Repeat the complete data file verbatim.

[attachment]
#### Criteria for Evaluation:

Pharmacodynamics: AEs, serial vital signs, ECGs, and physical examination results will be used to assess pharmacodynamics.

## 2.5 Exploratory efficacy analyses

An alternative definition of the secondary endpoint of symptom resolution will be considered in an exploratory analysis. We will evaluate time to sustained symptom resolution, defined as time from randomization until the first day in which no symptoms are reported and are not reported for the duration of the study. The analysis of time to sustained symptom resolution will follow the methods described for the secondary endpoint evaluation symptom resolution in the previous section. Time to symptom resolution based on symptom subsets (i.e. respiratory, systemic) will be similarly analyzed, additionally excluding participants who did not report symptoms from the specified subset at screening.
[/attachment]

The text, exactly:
#### Criteria for Evaluation:

Pharmacodynamics: AEs, serial vital signs, ECGs, and physical examination results will be used to assess pharmacodynamics.

## 2.5 Exploratory efficacy analyses

An alternative definition of the secondary endpoint of symptom resolution will be considered in an exploratory analysis. We will evaluate time to sustained symptom resolution, defined as time from randomization until the first day in which no symptoms are reported and are not reported for the duration of the study. The analysis of time to sustained symptom resolution will follow the methods described for the secondary endpoint evaluation symptom resolution in the previous section. Time to symptom resolution based on symptom subsets (i.e. respiratory, systemic) will be similarly analyzed, additionally excluding participants who did not report symptoms from the specified subset at screening.